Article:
Happy New Earth

The memory text from Revelation 21 for this week’s lesson includes one of the most hopeful and anti-conservative lines in scripture. 


This is a companion discussion topic for the original entry at http://spectrummagazine.org/node/12150
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This is just apologetic nonsense! It can’t even read the text of Revelation for what it is saying.

Revelation doesn’t even speak of where we’ll worship God in heaven, it speaks of heaven coming to earth, the whole idea of the gospel of the kingdom/rule of God on earth as it is in heaven. The earth is filled with God’s presence which no sacred space could contain. God’s presence makes all things into sacred space, he and the lamb are its temple, as you have rightly pointed out, and as Revelation clearly states.

If one wants to debate the idea of people going to heaven, portions of Paul’s letters such as 1 Thess 4. can be brought into the discussion…and even the meaning of that passage about the saved ascending to heaven is debatable. But, for an apocalyptic movement like SDAism to base its identity in Revelation and then to muddy up what the book is saying regarding new creation and insisting on a continued sacred space is inexcusable, party line apologetics.

Frank

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But wait! There’s more: a sanctuary is needed because the saved will gather there every 7th day sabbath. One thing thing does tend to lead to another… this in a place/time where there is no more night, no need for any more holy buildings, etc.

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Of course…:laughing:! Seriously, the whole thing is an interpretive mess that needs to be razed and rebuilt.

Frank

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Watching a rerun of Family Feud last, I happened upon an similar question.

The players were asked, “What do you expect to see in heaven?”

To which one of them responded, “God.”

Steve Harvey, the host, agreed heartily, saying something to the effect that he certainly hoped to meet god there, otherwise what was the point?

But I started thinking. What if we get to heaven and not only do not see EGW’s dream temple but what if god the father isn’t there in person, either?.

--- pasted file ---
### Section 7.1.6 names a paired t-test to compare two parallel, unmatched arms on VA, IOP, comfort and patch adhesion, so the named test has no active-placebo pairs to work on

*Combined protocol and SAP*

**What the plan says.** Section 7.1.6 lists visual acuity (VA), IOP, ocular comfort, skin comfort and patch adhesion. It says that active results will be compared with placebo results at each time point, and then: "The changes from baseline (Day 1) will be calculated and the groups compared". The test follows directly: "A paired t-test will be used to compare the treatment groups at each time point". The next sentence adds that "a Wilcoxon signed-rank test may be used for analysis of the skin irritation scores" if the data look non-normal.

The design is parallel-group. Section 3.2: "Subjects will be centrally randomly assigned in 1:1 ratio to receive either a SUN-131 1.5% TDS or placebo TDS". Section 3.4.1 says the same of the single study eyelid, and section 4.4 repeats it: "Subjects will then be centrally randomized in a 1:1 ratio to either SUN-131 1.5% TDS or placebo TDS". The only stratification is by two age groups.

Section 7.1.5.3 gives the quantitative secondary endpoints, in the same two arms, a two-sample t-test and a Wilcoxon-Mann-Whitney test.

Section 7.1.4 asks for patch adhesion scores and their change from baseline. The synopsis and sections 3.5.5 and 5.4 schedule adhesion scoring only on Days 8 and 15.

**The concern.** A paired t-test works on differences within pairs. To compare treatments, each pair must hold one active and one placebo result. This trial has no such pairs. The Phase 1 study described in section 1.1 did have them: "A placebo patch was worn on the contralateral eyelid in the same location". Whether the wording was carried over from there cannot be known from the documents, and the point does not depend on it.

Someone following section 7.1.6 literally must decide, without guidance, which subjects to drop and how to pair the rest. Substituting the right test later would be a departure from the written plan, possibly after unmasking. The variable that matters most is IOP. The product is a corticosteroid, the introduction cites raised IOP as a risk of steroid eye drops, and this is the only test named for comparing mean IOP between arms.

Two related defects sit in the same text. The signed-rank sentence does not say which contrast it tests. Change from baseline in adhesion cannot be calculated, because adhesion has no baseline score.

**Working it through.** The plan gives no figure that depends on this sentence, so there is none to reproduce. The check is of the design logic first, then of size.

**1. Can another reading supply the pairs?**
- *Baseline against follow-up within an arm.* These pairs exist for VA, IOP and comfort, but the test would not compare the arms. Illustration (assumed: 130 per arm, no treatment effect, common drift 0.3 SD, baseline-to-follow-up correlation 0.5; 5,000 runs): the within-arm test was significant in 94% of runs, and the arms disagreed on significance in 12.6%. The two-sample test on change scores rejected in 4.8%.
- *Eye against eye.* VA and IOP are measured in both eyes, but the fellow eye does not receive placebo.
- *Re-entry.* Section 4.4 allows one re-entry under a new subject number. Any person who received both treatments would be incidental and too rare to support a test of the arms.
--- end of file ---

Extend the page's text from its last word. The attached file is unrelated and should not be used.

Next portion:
That is, what if an unchanging and corporeal god is, and always was, as illusory as her temple and the rest of SDA’s “dreamed up” eschatology?

Indeed, what if there is no “end time” and the best perspective and conception we will ever have of our creator is that one which is being shown to us right now?

Will Adventists feel cheated if John Lennon was right in imagining no hell below us and above us only sky?

I, for one, wouldn’t be disappointed if this is all there is, or that this world is as good as it gets, as I find both this creation and my ever evolving image of its creator sufficiently fascinating and perpetually awe-inspiring.

But I’m fairly certain that those who have higher expectations, and who desire a heaven exponentially more miraculous than this one, will feel duped and defeated by the fact that they chose the losing team, had so many dreams that didn’t come true and believed so many things that were just plain wrong.

Or what if I’m wrong, and Graceland really is a place where all will be received, as well as being infinitely better than this world in every possible way?

Fantastic!

I’m in the bonus round!

If the opposite is the case and hell is my eternal fate?

Since I can’t imagine what the world was like before I was born, I’m not overly concerned with what will happen if permanent and utter nonexistence is my punishment and reward, nor overly worried about what the saints will do if I never show up.

:wink:

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